So what does my husband’s computer problem have to do with my NIP? The answer is in this question, “Do you want a new computer too?”

“No!”

I didn’t even think about it before answering. Didn’t want to go through the hassle of transferring all my documents to a new computer—little did I know that was the least of my worries.

So, I sat waiting for Outlook to open so that I could read my e-mail, tapping my fingers on my desk top and reconsidering. My PC was slow. It had a 20 GB hard drive with 512 ram memory. My PC only had 5% free space and that was after I’d added memory cards a couple years ago to bump up the ram. Knowing that it was only a matter of time until it crashed, I backed up all my work regularly on memory sticks. I needed a new computer. Still, I waffled. Until Harry found such a sweet deal on two computers, I couldn’t pass it up.

I’m typing this post on a refurbished IBM computer with 71.8 GB of space! I have 78% free space as opposed to only 5 on my old PC. It is awesome. It took me only five minutes to transfer all my Word files (over 175,000 words) and pictures onto it. No problems there at all. File transfer is quick. Surfing the net is quick. Opening programs, booting up, all at record speed.

And that’s were the good news ends. This is an IBM PC, so it came with Lotus SmartSuite. Sorry IBM, but in my opinion Lotus Word Pro is an inferior knock-off of Microsoft Word. I refuse to use it. Likewise, Microsoft Outlook far exceeds Lotus for e-mail use and storage. So I loaded my Microsoft Office onto the new PC, no problem took about 3 minutes. However, I lost all my shortcuts and the default smart tags were driving me crazy until I turned them off. It’ll take a while to get my Word back the way I like it. Irritating, but still minor in exchange for the faster speed.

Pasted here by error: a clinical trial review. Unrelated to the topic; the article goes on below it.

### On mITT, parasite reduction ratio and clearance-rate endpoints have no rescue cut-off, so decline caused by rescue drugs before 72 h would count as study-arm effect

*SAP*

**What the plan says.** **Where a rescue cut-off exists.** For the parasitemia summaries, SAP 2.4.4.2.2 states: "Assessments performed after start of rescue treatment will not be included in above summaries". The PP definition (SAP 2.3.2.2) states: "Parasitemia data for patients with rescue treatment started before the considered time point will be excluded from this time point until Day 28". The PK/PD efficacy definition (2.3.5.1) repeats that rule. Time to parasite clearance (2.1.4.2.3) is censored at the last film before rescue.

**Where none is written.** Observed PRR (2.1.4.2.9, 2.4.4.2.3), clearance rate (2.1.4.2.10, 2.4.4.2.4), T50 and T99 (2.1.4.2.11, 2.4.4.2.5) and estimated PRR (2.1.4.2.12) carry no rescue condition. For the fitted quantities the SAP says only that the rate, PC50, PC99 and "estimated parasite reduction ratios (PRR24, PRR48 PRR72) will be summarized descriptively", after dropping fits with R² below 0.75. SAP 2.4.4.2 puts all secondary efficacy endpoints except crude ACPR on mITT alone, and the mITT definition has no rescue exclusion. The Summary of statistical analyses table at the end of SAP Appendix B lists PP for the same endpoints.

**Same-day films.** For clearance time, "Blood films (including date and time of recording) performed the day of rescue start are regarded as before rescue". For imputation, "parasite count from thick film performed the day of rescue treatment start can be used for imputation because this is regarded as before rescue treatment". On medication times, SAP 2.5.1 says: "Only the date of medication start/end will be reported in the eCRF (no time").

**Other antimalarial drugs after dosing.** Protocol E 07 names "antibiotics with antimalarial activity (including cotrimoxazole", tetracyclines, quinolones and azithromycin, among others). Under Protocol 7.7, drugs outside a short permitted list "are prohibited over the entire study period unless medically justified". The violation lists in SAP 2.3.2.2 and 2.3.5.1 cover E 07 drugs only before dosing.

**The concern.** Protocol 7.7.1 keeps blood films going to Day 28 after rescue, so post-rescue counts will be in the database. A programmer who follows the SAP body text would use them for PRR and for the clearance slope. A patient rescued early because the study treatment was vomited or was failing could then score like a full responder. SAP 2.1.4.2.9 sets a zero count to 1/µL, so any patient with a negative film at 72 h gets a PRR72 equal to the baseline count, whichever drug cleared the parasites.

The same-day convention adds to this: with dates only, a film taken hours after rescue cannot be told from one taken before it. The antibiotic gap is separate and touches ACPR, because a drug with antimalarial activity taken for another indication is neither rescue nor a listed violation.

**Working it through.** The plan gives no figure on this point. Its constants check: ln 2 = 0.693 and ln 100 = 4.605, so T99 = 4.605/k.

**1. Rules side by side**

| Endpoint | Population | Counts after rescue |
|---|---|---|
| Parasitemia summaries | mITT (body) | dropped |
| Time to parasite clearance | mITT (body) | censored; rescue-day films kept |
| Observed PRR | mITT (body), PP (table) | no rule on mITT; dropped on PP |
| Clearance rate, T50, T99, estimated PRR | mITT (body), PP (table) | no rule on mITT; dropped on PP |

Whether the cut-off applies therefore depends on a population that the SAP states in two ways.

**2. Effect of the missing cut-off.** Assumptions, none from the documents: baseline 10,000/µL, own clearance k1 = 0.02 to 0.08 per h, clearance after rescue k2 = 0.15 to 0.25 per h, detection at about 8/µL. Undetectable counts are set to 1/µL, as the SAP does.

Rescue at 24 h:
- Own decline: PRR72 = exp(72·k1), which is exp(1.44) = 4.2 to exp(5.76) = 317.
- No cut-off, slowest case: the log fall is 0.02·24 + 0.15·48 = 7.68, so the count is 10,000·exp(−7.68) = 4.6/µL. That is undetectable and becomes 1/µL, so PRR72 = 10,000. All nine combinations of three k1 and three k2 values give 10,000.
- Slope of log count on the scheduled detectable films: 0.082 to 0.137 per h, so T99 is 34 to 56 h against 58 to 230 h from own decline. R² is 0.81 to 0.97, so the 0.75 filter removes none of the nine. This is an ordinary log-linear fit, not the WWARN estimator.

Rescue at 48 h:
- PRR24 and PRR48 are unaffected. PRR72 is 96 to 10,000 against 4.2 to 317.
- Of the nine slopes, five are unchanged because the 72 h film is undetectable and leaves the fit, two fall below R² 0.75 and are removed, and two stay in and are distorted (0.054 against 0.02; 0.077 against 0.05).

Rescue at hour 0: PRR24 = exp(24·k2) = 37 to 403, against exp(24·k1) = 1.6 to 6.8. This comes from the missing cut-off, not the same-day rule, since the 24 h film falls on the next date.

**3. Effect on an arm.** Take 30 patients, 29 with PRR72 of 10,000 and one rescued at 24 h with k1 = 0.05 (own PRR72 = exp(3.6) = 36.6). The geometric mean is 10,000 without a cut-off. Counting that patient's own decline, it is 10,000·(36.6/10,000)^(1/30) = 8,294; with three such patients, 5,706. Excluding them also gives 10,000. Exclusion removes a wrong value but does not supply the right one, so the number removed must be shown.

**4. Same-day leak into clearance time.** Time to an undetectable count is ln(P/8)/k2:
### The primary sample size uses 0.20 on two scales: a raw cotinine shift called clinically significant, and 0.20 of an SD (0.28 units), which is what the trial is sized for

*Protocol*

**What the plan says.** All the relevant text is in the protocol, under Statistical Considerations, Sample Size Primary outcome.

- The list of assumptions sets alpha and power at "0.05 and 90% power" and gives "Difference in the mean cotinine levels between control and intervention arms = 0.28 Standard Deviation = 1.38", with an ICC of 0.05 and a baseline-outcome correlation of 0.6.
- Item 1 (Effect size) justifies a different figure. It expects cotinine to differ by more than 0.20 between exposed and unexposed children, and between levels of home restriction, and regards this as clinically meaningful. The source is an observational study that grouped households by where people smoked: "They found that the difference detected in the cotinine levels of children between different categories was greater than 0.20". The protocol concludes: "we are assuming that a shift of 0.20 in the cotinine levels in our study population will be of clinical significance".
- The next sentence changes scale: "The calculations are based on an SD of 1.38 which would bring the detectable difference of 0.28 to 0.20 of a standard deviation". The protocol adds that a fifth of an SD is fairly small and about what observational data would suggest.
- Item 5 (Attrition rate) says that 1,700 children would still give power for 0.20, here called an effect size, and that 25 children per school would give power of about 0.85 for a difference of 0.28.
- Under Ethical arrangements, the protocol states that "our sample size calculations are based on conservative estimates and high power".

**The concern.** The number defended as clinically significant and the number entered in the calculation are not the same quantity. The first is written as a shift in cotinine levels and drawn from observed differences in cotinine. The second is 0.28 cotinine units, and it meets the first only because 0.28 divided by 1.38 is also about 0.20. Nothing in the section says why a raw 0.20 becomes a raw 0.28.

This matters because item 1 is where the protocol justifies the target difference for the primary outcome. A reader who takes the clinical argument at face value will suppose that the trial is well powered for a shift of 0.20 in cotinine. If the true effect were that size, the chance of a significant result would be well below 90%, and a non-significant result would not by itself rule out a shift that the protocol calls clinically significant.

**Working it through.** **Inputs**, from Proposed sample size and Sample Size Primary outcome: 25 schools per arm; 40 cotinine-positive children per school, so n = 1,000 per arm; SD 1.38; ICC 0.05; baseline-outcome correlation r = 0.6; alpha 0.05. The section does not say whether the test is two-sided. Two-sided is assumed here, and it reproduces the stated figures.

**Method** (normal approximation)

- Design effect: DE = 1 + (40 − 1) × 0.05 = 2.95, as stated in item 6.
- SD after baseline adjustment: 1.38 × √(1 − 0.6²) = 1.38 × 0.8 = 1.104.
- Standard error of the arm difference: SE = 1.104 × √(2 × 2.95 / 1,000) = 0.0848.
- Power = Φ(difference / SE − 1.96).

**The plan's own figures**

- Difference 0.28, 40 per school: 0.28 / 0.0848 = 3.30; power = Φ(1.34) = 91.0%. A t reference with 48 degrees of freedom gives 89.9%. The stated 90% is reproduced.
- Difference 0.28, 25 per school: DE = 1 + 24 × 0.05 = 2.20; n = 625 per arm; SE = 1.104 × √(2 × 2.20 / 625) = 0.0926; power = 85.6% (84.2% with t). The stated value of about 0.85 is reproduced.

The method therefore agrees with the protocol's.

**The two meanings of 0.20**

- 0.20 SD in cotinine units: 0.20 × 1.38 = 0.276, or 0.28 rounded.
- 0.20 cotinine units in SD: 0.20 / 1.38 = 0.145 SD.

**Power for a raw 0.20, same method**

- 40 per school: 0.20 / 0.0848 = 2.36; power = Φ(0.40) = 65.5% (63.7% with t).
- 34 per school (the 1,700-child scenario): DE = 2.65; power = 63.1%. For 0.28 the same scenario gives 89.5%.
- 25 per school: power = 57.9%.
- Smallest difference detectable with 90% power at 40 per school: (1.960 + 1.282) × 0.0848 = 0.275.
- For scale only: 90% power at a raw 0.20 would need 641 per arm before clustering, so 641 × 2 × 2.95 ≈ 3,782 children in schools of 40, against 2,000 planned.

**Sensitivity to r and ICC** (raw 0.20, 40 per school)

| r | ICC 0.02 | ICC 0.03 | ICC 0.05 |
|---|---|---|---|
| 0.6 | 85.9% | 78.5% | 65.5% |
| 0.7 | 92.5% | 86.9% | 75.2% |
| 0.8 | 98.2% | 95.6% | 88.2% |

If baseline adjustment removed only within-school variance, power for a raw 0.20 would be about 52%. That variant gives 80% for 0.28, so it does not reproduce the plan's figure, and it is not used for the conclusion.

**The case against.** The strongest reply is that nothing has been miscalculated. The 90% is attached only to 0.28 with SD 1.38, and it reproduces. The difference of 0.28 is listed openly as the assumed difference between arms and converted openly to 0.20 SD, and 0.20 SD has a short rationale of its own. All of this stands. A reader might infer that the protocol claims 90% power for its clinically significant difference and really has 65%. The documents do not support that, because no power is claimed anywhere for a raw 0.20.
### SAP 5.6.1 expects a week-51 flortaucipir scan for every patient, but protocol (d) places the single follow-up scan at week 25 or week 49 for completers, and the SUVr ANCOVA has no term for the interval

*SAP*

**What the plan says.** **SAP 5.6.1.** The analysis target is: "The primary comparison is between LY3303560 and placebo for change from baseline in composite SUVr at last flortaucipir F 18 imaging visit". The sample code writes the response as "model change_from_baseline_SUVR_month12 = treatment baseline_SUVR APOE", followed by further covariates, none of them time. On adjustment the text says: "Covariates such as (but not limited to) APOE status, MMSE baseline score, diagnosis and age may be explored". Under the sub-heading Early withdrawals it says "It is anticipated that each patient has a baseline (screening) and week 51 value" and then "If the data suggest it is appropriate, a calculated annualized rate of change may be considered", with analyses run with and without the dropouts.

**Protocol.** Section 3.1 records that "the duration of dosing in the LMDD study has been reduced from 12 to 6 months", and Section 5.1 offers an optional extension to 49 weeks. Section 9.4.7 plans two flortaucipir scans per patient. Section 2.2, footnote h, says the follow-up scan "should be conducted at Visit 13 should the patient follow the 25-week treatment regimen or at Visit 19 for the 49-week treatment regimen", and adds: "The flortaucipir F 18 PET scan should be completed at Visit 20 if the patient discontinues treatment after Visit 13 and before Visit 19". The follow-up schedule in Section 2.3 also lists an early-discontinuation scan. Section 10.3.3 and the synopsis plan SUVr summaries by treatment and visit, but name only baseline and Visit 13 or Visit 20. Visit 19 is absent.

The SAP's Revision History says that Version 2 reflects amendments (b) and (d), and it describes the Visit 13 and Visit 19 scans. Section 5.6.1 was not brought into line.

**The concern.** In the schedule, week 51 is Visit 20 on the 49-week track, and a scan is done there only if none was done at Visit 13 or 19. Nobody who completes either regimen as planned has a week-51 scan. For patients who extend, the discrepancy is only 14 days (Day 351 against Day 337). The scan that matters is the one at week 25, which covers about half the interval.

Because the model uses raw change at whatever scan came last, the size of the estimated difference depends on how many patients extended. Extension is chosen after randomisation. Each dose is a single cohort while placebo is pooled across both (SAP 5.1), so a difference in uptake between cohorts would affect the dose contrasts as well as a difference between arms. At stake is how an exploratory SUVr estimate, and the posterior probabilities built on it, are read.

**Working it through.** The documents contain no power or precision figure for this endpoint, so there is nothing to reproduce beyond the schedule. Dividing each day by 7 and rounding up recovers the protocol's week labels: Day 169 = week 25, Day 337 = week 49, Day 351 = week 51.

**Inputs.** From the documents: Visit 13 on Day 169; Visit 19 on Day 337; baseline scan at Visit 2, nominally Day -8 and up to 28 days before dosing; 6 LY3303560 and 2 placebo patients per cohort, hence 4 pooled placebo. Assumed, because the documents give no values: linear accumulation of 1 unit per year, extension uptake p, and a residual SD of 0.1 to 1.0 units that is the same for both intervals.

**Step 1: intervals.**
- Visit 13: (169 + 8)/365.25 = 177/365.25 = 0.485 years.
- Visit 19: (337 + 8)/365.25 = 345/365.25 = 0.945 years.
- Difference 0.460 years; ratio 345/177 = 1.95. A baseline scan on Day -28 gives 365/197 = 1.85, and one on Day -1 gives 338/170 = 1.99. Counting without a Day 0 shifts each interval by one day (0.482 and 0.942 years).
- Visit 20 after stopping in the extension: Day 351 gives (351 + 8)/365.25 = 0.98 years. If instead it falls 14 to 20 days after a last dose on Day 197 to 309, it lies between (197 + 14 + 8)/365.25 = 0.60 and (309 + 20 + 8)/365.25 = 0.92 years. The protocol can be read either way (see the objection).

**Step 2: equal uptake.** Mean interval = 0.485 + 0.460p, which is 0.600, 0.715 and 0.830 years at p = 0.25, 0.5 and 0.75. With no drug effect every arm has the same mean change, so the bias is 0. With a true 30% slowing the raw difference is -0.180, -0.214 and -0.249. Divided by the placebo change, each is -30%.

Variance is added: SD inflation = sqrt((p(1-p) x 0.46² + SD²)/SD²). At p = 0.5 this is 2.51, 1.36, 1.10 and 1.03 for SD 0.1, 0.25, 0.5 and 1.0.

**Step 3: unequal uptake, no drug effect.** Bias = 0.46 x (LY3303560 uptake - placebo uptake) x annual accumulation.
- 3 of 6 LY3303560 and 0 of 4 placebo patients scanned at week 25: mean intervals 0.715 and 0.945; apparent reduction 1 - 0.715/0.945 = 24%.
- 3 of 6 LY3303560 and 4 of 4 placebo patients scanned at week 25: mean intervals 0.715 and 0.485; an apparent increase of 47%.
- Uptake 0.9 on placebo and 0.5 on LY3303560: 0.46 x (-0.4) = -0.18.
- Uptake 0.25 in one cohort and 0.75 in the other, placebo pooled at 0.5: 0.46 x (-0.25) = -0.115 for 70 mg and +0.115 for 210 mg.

Downloading Norton 2008 yesterday was not minor. It was a three hour process. It took me that long to download all the updates I needed for my computer to be compatible with Norton. When Norton install gave me the message that I needed Windows XP Service Pack 2 before it could finish installing, I visited http://windowsupdate.microsoft.com thinking I’d spend only a few minutes. Was I wrong. My “new” refurbished PC did not qualify for the Windows XP SP2 update. I had to install other updates before I could install Service Pack 2 and then download Norton. By the time I was done, it was three hours later.